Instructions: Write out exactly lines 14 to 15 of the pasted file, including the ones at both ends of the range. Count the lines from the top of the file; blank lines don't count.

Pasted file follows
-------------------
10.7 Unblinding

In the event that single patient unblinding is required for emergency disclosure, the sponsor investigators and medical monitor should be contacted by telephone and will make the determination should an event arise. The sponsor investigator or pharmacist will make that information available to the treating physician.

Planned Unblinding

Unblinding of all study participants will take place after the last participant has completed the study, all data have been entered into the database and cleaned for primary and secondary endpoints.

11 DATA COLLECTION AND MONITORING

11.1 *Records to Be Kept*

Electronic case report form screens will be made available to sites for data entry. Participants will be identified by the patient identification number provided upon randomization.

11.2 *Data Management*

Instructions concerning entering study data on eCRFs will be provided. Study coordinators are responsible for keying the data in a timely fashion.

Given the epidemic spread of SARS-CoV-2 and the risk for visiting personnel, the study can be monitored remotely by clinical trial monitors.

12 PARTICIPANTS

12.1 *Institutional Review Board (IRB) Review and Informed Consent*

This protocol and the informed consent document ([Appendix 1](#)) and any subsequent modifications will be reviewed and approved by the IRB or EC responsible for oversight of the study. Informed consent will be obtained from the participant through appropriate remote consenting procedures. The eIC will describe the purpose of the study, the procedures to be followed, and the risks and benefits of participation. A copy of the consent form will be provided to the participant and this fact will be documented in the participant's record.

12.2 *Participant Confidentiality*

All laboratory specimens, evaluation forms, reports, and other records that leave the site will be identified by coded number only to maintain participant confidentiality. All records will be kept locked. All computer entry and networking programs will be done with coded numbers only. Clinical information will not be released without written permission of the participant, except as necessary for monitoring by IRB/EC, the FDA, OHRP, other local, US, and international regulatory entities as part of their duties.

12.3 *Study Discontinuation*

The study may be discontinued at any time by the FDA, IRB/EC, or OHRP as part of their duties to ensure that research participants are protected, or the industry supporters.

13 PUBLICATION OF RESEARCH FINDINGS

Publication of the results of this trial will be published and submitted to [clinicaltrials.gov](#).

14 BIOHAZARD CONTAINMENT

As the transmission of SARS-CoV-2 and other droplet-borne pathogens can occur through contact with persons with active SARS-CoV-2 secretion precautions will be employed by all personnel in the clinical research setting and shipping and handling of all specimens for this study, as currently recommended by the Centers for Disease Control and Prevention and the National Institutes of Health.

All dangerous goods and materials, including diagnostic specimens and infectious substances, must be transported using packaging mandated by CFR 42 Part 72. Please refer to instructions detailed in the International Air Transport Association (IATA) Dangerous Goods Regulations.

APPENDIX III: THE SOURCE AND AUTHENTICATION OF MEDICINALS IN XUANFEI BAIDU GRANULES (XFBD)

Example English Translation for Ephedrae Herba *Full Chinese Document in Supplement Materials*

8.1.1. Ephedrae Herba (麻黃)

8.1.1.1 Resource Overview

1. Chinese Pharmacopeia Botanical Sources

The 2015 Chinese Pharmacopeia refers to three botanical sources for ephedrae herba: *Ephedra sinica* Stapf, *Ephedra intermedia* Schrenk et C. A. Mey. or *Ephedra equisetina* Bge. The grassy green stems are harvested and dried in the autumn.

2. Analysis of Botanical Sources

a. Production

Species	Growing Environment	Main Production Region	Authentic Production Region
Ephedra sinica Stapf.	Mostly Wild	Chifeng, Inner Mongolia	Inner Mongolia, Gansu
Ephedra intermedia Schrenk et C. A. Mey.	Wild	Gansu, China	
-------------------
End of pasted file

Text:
12.2 *Participant Confidentiality*

All laboratory specimens, evaluation forms, reports, and other records that leave the site will be identified by coded number only to maintain participant confidentiality. All records will be kept locked. All computer entry and networking programs will be done with coded numbers only. Clinical information will not be released without written permission of the participant, except as necessary for monitoring by IRB/EC, the FDA, OHRP, other local, US, and international regulatory entities as part of their duties.